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At this point there have probably been about a thousand different diatribes and even more opinions cast about the future of Arctic Cat.

I’m not talking about the viability of Cat as a brand or its survival as a company. Rather, I’m speaking to its strategy and ability to grow, and even more, about whether it’ll continue to be identifiable as the snowmobile maker we’ve known and loved for over 60 years, now that it’s governed by a multi-national.

Arctic Cat has always been known as an innovator and the genius of its success has been faithfully rooted in the individual creativity and brilliance of it engineers and designers.

These unique artists have had considerable free rein in the past to dream and develop snowmobiles that nail the desires of hardcore users focused on superior performance and rideabilty.

How does this happen? In all the years I’ve been witness to how Arctic cat builds snowmobiles, it has stood out boldly to me that this company perceives the wants of its market so well because its key people are avid, rabid enthusiasts who love snowmobiling and love snowmobiles.

When they conceptualize a new sled, I’m pretty sure those dreamers, even the ones at the very top, are thinking about sitting on the seat of it and putting it though its paces as their sled. I think the question is asked every day: “Would I want my snowmobile to work like this?” or, “Even if it costs more, it will be better if it’s built this way”.

Thus, Cat’s greatest strength has been its people. Over the years, I’ve met dozens of Arctic Cat product managers, engineers and designers and it always impresses me how many of these people are more than just bean counters and classroom trained engineering grads who look at charts and graphs and sit in front of computers all day.

There’s a hands-on attitude in play and a genuine concern the sleds the company builds have their fingerprints all over them. The snowmobiles are personal.

Call it a soul if you like, but when you talk to these folks, there’s so much concern the product be deemed satisfactory to their customers, instead of making excuses, they absorb criticism and move forward on improving or changing the things that come up short. This attitude has been a constant over the years, and I respect it.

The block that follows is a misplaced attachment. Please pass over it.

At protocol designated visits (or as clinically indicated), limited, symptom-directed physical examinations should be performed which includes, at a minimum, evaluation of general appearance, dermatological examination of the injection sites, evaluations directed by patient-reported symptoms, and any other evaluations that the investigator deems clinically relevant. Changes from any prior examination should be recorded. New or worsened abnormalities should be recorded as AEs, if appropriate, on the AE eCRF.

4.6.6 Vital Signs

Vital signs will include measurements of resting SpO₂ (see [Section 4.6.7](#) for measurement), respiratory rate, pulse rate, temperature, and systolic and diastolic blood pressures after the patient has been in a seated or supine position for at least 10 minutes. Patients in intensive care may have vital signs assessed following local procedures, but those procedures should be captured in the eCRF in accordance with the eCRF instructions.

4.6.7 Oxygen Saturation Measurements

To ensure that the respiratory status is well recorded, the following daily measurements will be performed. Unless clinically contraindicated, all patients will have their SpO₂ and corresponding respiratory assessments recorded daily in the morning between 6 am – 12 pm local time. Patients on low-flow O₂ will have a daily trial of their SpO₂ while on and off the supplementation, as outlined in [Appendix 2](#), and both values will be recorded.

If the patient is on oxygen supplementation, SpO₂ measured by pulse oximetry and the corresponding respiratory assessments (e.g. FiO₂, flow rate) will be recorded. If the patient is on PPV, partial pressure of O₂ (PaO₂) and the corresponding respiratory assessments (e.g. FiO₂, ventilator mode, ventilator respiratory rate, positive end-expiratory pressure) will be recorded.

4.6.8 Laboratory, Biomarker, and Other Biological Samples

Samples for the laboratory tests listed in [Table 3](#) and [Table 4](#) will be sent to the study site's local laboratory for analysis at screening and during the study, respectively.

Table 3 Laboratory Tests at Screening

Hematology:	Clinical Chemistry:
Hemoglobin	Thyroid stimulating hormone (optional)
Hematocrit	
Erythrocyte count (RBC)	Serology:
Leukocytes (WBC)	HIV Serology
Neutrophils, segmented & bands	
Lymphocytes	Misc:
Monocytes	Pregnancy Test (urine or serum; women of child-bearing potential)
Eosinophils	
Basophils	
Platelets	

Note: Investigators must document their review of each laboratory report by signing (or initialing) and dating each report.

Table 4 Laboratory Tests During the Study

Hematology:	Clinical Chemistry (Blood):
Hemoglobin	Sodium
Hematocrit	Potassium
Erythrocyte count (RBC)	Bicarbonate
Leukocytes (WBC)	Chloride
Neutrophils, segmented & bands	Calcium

Naturally, when a change as vast as the purchase of Arctic Cat by Textron comes up, there’s concern the “home town” attitude Cat has thrived on will be altered. Only time will tell and there’s no doubt there’s been a more complex corporate structure set in place, likely driven by maximizing profits and eventually building up a war chest of cash. This is business and it’s how things need to operate. The truth is, it’s extremely important Cat continues to be profitable.

In our recent conversations with the chiefs at Textron, it’s been very comforting to see they don’t intend to mess much with the internal structure or strategy of how Cat builds snowmobiles.

The first positive is that the Textron people have identified the “soul” of Arctic Cat and, unlike its off-road division, want to keep the snowmobile division separate and distinctive from other Textron identifiers. This is big and it clearly indicates Textron “gets it” about Arctic Cat.

The second thing encouraging to me is how Textron views its role as a provider of A) unique management potential drawn from its involvement with a dozen other large companies it has purchased and made more successful, and B) promises to utilize its corporate wealth to grow Arctic Cat into a bigger player in the industry.

That last item is particularly important because it appears the company does not intend to squeeze everything tighter, pare jobs and design budgets to eke out fatter margins. I honestly believe Textron wants to invest in Arctic Cat and grow it into a stronger, more influential force in the industry.

To me, this is the best news of all!

Kent Lester
Kent Lester
Kent Lester is Co-Publisher of SUPERTRAX Magazine and a regular contributor to this website.

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